Bears hibernate. Skunks and deer mice go into torpor (light hibernation) when weather is too cold. But birds? Hummingbirds go into torpor at night to conserve energy. But only one bird hibernates – the Common Poorwill. When weather is really cold, or food isn’t available, the poorwill will hibernate. It can even hibernate while waiting for chicks to hatch!
Edmund Jaeger, an American biologist, was the first to document the extended torpor, or near hibernation, of the common poorwill. He and two of his students found a common poorwill in a canyon wall, cold to the touch with no signs of heartbeat or respiration. While being handled, and hence warmed, the poorwill opened one eye and yawned. This poorwill returned to the same site three years in a row to hibernate. At the opposite end of the temperature spectrum when it is too hot, poorwills will pant and often flutter their throat muscles and release water through their skin.
In size, they are between a robin and a crow. They are a stubby looking bird with a very short neck, mottled brown and gray feathers with a bit of white on the collar. Their coloring gives the impression of dead leaves providing superior camouflage which is why they are more often heard than seen. Their call is a whistled “poor-will”.
They roost on the ground and sometimes in family groups. They may sit in the middle of a gravel road and fly into the headlights of a car like an enormous moth. Flying birds move in moth like patterns with irregular wingbeats to catch moths and other insects in their mouth.
Dinner time is at dusk and just before dawn. They perch low to the ground searching for insects. Then fly out and catch them in their large mouths. Similar to hawks and owls, poorwills cough up pellets of indigestible material from the moths and beetles that make up most of their diet. Grasshoppers and flies are also on the menu.
Common poorwills live in rocky foothills, ranchlands, and suburbs between 1,000- and 7,000-feet elevation.
Where many birds use their beak to preen, poorwills do this with a “pectinated claw” which is a toenail with comb like serrations. This is used to scratch and straighten feathers. This claw is also used to straighten the “rictal bristles” – the stiff hair like feathers around their mouth used to sense prey. These bristles also may aid in moving prey into their mouth.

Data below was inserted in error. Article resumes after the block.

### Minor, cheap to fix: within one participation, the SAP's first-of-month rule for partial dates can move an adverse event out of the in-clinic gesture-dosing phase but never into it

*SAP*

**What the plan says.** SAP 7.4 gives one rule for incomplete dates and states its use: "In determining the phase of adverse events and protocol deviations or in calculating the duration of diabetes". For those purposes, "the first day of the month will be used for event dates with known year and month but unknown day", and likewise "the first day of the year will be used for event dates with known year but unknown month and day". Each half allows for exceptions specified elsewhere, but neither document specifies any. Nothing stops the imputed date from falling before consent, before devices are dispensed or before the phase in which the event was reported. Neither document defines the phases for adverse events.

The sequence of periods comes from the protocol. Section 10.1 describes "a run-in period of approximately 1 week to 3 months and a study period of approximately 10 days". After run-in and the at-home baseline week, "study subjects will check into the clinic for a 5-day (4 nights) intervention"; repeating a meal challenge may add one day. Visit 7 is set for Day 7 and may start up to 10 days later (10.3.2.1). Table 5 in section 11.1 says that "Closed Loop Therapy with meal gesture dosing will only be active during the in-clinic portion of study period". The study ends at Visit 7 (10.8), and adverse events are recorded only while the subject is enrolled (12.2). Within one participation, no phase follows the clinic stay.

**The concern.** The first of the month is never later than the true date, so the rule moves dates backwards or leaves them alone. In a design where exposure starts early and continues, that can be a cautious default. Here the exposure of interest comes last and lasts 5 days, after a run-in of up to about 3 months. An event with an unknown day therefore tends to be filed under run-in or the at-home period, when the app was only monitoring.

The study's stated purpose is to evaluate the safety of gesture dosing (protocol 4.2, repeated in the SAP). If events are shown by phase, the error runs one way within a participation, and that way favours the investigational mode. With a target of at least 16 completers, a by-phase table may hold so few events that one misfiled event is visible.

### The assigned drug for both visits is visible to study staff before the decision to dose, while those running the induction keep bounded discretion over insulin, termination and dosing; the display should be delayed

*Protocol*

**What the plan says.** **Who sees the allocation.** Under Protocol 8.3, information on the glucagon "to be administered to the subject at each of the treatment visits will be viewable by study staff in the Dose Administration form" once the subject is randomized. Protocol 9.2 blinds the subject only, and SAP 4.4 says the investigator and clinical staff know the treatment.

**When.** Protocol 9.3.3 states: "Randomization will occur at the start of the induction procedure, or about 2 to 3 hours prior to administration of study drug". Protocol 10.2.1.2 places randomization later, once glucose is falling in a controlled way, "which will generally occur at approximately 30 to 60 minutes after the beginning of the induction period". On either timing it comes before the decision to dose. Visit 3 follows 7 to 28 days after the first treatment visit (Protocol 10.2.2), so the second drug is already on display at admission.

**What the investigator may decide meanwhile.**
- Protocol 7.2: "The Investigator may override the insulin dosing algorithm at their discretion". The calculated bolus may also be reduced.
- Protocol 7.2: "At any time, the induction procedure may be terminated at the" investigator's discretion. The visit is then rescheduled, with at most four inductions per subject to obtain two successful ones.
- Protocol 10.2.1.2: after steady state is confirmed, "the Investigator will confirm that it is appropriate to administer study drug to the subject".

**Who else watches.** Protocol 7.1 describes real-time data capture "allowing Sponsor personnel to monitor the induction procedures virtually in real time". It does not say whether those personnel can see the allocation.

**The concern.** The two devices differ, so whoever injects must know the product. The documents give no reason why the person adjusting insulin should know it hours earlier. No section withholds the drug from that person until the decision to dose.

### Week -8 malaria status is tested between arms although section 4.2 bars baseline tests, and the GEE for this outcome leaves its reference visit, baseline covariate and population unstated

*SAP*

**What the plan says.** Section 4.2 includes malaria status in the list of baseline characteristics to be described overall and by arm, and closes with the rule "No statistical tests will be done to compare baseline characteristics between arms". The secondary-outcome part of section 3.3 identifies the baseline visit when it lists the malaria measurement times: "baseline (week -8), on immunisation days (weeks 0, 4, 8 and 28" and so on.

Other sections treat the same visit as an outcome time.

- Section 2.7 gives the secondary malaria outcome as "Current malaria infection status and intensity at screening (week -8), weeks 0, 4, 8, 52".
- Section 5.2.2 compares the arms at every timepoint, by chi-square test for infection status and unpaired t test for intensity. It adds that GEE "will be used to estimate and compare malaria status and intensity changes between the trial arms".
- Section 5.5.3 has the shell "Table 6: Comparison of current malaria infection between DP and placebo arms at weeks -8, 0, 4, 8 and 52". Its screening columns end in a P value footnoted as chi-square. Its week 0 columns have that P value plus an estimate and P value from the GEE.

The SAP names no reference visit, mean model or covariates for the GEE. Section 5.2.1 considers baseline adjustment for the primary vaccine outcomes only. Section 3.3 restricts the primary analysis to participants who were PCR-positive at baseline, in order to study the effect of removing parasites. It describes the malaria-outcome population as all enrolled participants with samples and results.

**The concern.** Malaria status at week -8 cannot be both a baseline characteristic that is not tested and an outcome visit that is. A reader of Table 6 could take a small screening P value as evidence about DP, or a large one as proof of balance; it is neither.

The poorwill makes a shallow nest on stony ground or in leaf litter usually near a south-facing shrub or rocky outcrop. And it isn’t really a nest in the common sense of a bird nest. It’s just a scrape in the ground. Two eggs are laid and incubated by both parents for 20-21 days. If the nest is disturbed, the parents may move the eggs or the young to another location. Both parents will brood and feed the young regurgitated insects. Nestlings take 20-23 days to fledge. The female will incubate a second clutch while the male continues feeding the first clutch.
The common poorwill will leave in late August to September for the warm winters in Mexico and will return here in the spring.
This is another bird named for Thomas Nuttall, a botanist and zoologist from England. The common poorwill’s proper name is Phalaenoptilus nuttallii. The Nuttall’s Woodpecker and the yellow-billed magpie (Pica nuttalli) are also named for him.
Tri County Wildlife Care, a local nonprofit started in 1994, is dedicated to the rescue and rehabilitation of our native wildlife and helping our community live in balance with wildlife. They envision a world where wildlife and people thrive together. For more information call (209) 283-3245, or visit pawspartners.org.